Plasmonics with a Twist
This thesis focuses on the exploration of interactions between circularly polarized light and plasmonic nanostructures, and nanoparticles. Polarization is an integral part of light and has a wealth of applications in the modern world. Circularly polarized light in particular interacts in a specific way with the foundation of life itself: the amino-acids, among which 23 are chiral. These amino-acids exhibit an optical activity. However this phenomenon is weak due to the weak coupling of molecules to an external light field. Plasmonic particles, on the other hand, have strong interactions with an external light field. They could therefore be perfect candidates in manipulating light polarization and interactions with chiral molecules. Two paths were taken in the use of circularly polarized light: one was to transfer spin angular momentum from the circularly polarized light to get the highest spinning frequency possible of a trapped particle, the other was to fabricate structures with high circular dichroism in the visible.
Nanoparticles in the form of gold spheres were trapped in aqueous solution by a 2D optical trap as described in Appended Paper I. By using a circularly polarized light beam for the trapping, it is possible to set these particles into a rotational motion. The reason for this rotation is the transfer of the spin angular momentum of the incident photons to the absorbing particle. Frequencies of several kHz, the highest reported in literature for particles in water, were recorded during the experiments. The results are well explained by classic electromagnetism theory and hydrodynamic theory. The maximum spinning frequency is reached at equilibrium between the external torque induced by the transfer of spin angular momentum, and of the frictional torque originating from the viscosity of the surrounding medium. It is worth noting that this viscosity is reduced in the immediate vicinity of the particle by the particle heating due to the use of high laser power. The transfer of spin angular momentum is put in evidence by an increase of the rotational frequency as the laser power is increased. However at high power, both temperature and friction increase, which leads to an increase of the influence of the stochastic torque on the particle motion.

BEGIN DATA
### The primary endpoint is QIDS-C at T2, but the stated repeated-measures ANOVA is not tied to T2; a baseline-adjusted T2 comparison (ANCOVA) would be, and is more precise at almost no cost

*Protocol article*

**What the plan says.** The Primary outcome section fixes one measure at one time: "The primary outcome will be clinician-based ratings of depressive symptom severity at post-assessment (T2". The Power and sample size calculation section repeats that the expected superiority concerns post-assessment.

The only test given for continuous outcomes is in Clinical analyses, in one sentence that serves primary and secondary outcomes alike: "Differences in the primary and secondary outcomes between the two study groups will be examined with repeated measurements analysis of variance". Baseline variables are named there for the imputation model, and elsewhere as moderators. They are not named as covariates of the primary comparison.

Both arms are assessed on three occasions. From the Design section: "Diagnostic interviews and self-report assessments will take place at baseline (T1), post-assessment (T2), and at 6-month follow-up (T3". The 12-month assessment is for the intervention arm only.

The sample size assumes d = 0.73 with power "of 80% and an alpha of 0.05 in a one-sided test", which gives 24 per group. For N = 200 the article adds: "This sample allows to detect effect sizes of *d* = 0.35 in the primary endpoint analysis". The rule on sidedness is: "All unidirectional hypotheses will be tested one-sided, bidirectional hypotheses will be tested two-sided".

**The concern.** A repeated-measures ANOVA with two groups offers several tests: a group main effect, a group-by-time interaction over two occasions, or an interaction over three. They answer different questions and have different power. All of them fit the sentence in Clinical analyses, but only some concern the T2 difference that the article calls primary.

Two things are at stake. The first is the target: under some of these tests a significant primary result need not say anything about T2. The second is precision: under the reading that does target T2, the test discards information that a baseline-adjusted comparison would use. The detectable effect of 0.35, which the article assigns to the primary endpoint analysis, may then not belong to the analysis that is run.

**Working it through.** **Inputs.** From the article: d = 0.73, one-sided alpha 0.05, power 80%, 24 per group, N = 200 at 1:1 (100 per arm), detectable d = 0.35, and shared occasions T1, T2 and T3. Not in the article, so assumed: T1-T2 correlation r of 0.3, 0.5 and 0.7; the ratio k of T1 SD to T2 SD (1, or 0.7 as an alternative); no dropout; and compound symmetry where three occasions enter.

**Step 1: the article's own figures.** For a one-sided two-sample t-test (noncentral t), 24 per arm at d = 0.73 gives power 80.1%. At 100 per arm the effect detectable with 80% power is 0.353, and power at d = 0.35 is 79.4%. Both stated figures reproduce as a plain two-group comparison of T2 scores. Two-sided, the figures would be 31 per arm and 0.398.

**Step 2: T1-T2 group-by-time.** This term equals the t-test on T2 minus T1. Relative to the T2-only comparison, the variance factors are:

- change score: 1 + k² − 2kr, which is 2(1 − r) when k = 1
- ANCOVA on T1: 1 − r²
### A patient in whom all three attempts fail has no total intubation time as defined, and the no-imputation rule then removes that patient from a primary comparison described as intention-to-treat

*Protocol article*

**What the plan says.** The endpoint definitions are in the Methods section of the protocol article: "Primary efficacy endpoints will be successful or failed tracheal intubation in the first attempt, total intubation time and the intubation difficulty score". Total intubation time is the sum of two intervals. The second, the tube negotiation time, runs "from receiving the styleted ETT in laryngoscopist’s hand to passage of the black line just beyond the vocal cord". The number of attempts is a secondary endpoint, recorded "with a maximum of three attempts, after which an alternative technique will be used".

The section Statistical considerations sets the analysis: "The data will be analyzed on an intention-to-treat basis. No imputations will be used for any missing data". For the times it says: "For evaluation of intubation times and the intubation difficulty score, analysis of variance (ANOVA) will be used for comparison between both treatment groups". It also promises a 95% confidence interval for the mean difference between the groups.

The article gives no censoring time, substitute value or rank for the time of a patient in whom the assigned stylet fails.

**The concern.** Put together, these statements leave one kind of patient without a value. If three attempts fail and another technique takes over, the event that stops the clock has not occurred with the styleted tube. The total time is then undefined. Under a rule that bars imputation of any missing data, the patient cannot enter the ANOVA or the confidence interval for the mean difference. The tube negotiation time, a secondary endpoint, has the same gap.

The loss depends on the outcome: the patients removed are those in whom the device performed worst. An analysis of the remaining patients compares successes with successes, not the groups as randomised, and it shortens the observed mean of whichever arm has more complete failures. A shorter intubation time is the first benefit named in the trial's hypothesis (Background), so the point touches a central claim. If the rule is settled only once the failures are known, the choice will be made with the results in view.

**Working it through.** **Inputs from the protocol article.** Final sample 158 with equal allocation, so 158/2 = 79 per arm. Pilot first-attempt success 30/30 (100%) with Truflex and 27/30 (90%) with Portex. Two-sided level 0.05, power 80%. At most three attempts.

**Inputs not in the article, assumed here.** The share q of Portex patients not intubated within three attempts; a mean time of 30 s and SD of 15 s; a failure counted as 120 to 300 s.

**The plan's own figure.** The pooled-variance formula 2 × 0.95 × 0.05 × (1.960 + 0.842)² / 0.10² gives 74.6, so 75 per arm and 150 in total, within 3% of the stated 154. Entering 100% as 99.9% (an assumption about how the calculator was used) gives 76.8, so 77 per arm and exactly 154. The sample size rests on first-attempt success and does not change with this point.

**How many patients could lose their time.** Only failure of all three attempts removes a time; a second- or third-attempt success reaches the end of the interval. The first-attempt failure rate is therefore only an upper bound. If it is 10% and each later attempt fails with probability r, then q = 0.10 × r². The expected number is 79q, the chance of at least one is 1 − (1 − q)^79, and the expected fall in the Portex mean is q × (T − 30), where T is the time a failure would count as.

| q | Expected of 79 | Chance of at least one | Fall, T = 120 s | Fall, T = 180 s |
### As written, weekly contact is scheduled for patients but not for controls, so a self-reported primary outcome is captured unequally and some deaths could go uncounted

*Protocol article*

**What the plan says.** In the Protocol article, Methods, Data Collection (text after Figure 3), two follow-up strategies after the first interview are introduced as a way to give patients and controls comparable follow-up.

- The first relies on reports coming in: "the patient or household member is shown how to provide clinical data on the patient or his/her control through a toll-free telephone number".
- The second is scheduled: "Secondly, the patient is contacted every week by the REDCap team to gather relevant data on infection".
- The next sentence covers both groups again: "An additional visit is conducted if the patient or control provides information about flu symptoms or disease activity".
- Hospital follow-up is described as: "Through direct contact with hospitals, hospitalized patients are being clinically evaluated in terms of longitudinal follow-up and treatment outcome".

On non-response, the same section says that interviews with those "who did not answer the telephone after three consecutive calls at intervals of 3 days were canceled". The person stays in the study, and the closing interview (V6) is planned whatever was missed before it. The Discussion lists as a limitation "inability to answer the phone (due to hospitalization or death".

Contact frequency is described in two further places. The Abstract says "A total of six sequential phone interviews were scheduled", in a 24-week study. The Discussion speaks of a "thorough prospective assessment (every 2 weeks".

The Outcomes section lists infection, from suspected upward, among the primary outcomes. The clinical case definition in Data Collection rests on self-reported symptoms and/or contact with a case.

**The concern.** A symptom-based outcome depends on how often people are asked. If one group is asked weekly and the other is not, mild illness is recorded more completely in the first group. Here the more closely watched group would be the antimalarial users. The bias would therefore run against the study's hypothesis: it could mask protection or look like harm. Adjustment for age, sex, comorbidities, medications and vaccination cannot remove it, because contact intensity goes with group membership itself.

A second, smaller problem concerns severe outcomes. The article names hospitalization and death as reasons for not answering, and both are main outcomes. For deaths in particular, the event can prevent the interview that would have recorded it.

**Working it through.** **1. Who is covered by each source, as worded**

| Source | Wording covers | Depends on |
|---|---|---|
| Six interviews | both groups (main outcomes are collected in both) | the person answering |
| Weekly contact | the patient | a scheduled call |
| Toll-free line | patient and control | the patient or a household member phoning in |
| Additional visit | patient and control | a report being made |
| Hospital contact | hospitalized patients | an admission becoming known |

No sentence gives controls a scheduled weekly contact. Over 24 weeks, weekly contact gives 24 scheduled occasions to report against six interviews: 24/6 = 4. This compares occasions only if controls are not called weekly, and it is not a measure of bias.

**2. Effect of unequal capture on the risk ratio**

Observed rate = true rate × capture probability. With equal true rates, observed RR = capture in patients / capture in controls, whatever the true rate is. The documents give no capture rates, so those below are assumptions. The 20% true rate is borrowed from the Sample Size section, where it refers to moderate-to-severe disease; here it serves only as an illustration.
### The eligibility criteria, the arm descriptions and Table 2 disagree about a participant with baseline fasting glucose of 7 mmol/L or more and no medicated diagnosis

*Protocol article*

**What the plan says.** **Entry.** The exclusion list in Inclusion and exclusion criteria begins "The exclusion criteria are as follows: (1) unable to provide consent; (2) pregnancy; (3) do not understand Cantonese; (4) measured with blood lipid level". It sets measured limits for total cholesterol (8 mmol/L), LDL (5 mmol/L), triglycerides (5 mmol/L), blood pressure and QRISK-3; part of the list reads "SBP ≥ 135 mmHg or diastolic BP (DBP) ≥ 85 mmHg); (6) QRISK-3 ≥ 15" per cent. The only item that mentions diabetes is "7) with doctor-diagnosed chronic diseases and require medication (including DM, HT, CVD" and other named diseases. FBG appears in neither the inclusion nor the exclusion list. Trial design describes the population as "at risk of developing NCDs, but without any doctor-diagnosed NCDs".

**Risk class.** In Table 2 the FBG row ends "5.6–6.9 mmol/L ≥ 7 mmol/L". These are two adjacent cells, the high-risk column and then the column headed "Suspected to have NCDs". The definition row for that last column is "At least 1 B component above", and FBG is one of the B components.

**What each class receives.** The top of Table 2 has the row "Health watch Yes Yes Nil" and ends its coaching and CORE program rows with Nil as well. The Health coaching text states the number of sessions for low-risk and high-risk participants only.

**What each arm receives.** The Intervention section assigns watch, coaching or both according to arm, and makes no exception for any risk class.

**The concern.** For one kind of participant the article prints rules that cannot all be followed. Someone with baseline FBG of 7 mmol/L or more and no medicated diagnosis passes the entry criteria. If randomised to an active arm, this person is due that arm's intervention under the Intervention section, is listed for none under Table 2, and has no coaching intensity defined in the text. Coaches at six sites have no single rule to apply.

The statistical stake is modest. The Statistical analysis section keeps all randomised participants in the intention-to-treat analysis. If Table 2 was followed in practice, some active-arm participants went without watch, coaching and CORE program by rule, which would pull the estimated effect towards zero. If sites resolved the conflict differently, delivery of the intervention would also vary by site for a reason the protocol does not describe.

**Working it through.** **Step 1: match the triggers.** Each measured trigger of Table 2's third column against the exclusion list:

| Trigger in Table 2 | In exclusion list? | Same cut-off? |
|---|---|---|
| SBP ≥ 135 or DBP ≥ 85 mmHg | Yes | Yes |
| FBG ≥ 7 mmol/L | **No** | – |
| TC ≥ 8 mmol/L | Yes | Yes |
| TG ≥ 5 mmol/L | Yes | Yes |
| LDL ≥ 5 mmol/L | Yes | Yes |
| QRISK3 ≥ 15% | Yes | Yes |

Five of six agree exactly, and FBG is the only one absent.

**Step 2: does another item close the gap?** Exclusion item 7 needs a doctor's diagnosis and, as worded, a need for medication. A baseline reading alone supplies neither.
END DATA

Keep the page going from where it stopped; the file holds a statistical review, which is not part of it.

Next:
In Appended Paper II, right- and left-circularly polarized light were used as means of characterization of the circular dichroism (CD) of nanofabricated metal structures. The CD is a measure of the chiral optical response of a material. The structures showing the strongest CD in the visible to near-infrared wavelength range were closely packed silver tetramers that consist of four disks of increasing heights. They were realized based on both the hole-mask colloidal lithography technique and angular metallic evaporation. It provided us with a simple fabrication technique for obtaining a uniform coverage of large areas. The finite element method (Comsol) and the coupled-dipole approximation were used to investigate the origin of this strong CD. It originates in strong near-field interactions between the particles caused by the small interparticle distances, combined with the 3D nature of the arrangement of the four nanodisks. The gaps present within each structure could be of interest in future molecular analysis applications.